Sunday, June 1, 2014

Malin Head and Corncrakes

 A few field sketches and a painting I started since returning.
 I travelled upto Irelands most northerly point, Malin head, for a few days earlier in the week with a friend. Although I travel to Donegal every year it was my first time to visit the Inishowen Penisula. I was extremely lucky with the weather and despite overnight rain on my last night, the clouds cleared and gave way to another day of glorious sunshine on my final morning. 4 corncrakes had been reported over the previous week and we managed to add 3 more singing birds and another flight view of a possible female. I was really impressed with the area, beautiful scenery and fantastic habitat, it certainly is an area I will be back to again.
 This male showed really well every day and stayed loyal to his patch infront of a small cottage. The best views were on my final morning when he sat in the open basking and drying out in the morning light after a night of heavy rain. He spent most of his time sleeping and preening, occasionally singing in responce to one of the neighbouring males. Another bird flew into the grass infront of this male, but didn't seem to elicit any sort of reaction. I didn't see it again once it landed despite watching for 2 more hours!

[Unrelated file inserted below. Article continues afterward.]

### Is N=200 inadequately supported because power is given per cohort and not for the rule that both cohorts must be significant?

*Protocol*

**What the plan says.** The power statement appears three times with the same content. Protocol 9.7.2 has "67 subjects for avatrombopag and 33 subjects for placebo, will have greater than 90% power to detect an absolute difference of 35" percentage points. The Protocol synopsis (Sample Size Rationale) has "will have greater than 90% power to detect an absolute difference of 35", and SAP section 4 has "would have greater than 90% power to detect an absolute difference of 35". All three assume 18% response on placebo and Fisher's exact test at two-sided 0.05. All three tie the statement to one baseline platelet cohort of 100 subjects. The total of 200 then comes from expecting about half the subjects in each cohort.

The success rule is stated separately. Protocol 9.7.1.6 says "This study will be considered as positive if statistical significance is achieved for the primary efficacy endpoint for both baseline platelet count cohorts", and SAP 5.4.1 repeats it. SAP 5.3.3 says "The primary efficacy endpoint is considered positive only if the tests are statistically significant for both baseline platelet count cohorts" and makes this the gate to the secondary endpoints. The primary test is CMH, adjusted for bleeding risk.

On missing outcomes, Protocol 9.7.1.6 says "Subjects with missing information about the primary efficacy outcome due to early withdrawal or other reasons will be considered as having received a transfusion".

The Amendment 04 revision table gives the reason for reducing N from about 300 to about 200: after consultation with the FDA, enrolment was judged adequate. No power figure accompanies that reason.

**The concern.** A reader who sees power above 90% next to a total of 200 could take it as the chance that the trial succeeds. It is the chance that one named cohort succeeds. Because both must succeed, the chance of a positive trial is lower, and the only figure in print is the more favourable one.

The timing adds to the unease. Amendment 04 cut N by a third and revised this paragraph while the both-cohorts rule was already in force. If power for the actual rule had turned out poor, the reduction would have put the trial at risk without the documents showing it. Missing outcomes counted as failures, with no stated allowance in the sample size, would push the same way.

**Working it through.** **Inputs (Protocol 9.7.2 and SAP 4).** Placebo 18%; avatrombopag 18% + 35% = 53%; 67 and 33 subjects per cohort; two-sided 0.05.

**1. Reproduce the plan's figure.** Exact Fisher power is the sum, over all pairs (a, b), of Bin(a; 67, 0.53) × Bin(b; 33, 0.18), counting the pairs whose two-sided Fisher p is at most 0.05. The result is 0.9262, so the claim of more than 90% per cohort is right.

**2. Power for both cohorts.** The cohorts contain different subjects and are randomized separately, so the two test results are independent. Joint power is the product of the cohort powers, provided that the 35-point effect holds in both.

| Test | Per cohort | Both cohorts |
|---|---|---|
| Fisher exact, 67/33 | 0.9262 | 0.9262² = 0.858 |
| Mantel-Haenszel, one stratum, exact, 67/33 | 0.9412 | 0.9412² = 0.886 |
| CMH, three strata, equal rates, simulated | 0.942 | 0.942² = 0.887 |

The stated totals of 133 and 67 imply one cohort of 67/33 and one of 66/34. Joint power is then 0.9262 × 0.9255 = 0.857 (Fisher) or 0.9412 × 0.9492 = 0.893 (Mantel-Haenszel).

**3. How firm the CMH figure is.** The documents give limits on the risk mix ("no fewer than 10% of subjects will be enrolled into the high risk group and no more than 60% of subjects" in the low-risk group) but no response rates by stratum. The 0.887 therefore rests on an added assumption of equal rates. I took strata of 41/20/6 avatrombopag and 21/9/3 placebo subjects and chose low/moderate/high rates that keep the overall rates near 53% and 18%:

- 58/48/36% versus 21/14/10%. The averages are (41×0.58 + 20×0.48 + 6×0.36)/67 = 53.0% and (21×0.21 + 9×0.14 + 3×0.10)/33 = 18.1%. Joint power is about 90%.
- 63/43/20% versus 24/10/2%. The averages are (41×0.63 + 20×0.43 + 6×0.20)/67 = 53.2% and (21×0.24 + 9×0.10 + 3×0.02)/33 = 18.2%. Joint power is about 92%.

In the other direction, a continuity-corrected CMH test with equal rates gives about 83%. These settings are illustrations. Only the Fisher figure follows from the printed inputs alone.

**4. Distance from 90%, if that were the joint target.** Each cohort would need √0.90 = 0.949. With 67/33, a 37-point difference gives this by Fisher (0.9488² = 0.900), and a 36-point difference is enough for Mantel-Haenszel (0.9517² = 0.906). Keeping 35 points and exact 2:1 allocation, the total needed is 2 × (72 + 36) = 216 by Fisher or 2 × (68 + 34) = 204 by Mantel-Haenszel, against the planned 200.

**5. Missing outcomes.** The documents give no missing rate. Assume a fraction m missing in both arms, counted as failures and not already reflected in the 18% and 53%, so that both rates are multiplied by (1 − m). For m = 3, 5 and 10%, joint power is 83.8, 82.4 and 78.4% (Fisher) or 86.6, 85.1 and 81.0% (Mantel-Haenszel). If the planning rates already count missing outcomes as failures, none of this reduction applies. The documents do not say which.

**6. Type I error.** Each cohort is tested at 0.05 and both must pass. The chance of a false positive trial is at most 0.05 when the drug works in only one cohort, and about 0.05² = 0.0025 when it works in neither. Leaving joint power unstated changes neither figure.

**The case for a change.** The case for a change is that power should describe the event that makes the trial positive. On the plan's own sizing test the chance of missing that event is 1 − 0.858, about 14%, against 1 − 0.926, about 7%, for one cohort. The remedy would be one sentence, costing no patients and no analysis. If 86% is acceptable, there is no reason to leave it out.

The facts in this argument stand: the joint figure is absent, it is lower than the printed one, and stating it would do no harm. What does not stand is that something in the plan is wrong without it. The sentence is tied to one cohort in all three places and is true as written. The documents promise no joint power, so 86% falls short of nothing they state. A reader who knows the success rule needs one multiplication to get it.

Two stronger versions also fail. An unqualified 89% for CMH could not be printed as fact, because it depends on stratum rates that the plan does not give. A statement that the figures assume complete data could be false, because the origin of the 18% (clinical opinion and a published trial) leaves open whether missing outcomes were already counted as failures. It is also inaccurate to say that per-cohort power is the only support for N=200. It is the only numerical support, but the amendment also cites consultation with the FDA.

After a few hours sleeping and preening, he casually crossed the track we were parked on and began singing in a walled garden of a ruined building. The voice was amplified and I'm sure it was enough to keep all the neighbouring birds at bay!
 This was my only reasonable flight shot of a bird that worked it's way up to the top of a field singing all the way before flying back down to where it started from.

One of the last views of the cottage male, singing away only a matter of feet from the car. 
Most of the time was spent watching corncrakes, but we did look around and try a few areas for migrants and local breeders. Surprisingly not a single eider was seen, a winter black-throated diver was my first of the year. 3 summer great norhterns were probably on there way north, but a red throat could have been a local breeder. A reeling grasshopper warbler was typically elusive, as was a 1st summer cuckoo both singing on our first afternoon only. I heard a golden plover twice but could never locate it, but two pairs of common sandpipers, also my first of the year showed well.

No comments:

Post a Comment